Creativity Initiative

When there is no work, make work.

Yesterday, after posting my last bit, I had a moment of inspiration. As I am looking for ideas to help send this project onto another level, it came to me in a flash. My expertise, as I have self proclaimed, is creativity. And what better thing to write about then something that is as close to my heart as blood pumping or air breathing.

So what I hope to do here, on a somewhat regular basis, is share with my readers my many years of experimentation, and attempts at creative manifestation. Mainly, the one area that has appealed most to my sensibility, is breaking through those periods where creativity seems to be stuck. Some call it writers block. An affliction that is not only particular to writers, but to artists of every kind. For instance, I have not been to my drawing desk since November. Why? Just not feeling it. But if you find yourself in a period of utter frustration with whatever it is that is confronting you, I would like to share some of the things I have done, and do, to break through. One of those things is writing this article, I think you get that already.

Prior to 2003, I had fallen into an extended period of not doing any artwork other than what I could do in my computer. The stuff I was doing in the computer was really cool, and I will discuss those images with you another time or you can visit my work at www.brucezeines.com. My hands on drawing was basically relegated to sketchbooks. After the September 11th tragedy here in NYC, something inside me shifted. The digital world was no longer satisfying my creative output. I needed to get back to touching the paper.

Initially I started a series of pencil drawings, but I still had the old tendencies to freeze up. My work attempted at being tight and therefore the images tended to be a little stiff. A criticism that was thrown at me more than once by people I respected. I needed a radical departure to invigorate my relationship with drawing. So I started a new sketchbook journal.

This journal, which I named “Random Scrawls” had only one intent: to scribble as freely as possible. To scribble and allow the freedom to guide me toward an image, or not. There was no failure. There was only the experiment. And the other rule was that I would try to spend at least 15 minutes every day doing just that. Scribbling, and then looking at the scribble and allow something to emerge. Here are two samples. They are untitled.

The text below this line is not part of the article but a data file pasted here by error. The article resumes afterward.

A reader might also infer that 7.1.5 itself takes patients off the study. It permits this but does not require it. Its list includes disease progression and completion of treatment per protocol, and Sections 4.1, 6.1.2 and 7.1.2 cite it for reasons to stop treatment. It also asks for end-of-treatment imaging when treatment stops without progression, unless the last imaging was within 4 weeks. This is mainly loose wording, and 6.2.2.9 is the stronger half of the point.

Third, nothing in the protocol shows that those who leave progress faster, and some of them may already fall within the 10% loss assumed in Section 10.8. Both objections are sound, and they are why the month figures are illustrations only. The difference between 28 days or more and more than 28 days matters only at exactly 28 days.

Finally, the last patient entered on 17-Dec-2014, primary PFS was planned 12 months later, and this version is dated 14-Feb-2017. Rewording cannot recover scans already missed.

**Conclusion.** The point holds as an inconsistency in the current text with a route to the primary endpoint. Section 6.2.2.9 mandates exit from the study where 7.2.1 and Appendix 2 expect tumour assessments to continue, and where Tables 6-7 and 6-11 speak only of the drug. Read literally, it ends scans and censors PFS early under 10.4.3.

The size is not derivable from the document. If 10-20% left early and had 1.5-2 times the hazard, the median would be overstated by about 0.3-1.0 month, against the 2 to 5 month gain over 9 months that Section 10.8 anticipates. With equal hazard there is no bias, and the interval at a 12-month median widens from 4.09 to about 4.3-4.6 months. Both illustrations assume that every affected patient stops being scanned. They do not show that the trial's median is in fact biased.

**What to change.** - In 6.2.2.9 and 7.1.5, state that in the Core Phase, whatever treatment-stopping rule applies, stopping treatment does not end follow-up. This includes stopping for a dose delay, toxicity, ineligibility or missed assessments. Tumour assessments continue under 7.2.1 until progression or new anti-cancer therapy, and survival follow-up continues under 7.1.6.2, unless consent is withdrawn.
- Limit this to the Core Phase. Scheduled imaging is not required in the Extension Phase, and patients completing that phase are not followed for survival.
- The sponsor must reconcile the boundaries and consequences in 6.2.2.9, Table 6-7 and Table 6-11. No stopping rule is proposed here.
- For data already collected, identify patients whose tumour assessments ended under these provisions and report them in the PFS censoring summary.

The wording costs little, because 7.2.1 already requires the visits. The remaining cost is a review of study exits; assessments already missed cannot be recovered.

Bruce Zeines 2003 From the Sketchbook Random Scrawls

Bruce Zeines 2003 From the Sketchbook Random Scrawls

The images are somewhat reminiscent of early Picasso. I actually kept an image of his on my computer at that time which became one of my favorite pieces: Young Girl Leading the Blind Minotaur.

What emerged from this period? One day, while sitting with a bottle of pen and ink, I just began to obsessively crosshatch. No particular intention. Just ink on paper. I did not rise from my seat for 3 hours. What emerged was the face of a man. In hindsight, it was not one my best pieces, but it was the starting point of a whole new style. A style that went on to have shows, have articles written about it and prompted two video interviews. But I am not here to brag.

It was the process that was intriguing to me.

During this time I was attending a weekly networking meeting with other business people. Once a week, I would get up at some ungodly hour, dress up in some respectable business suit, and head into Manhattan for the 7 am breakfast meeting. People would introduce who they were and what hey did, and every week, one or two of us would get up and make a presentation to the group. I was there as an artist, even though I was running a design practice at the time. I wanted to use this creative understanding to help people outside my own realm. In the group were business coaches, health practitioners, insurance reps, printers and the regular pyramid marketing schemers.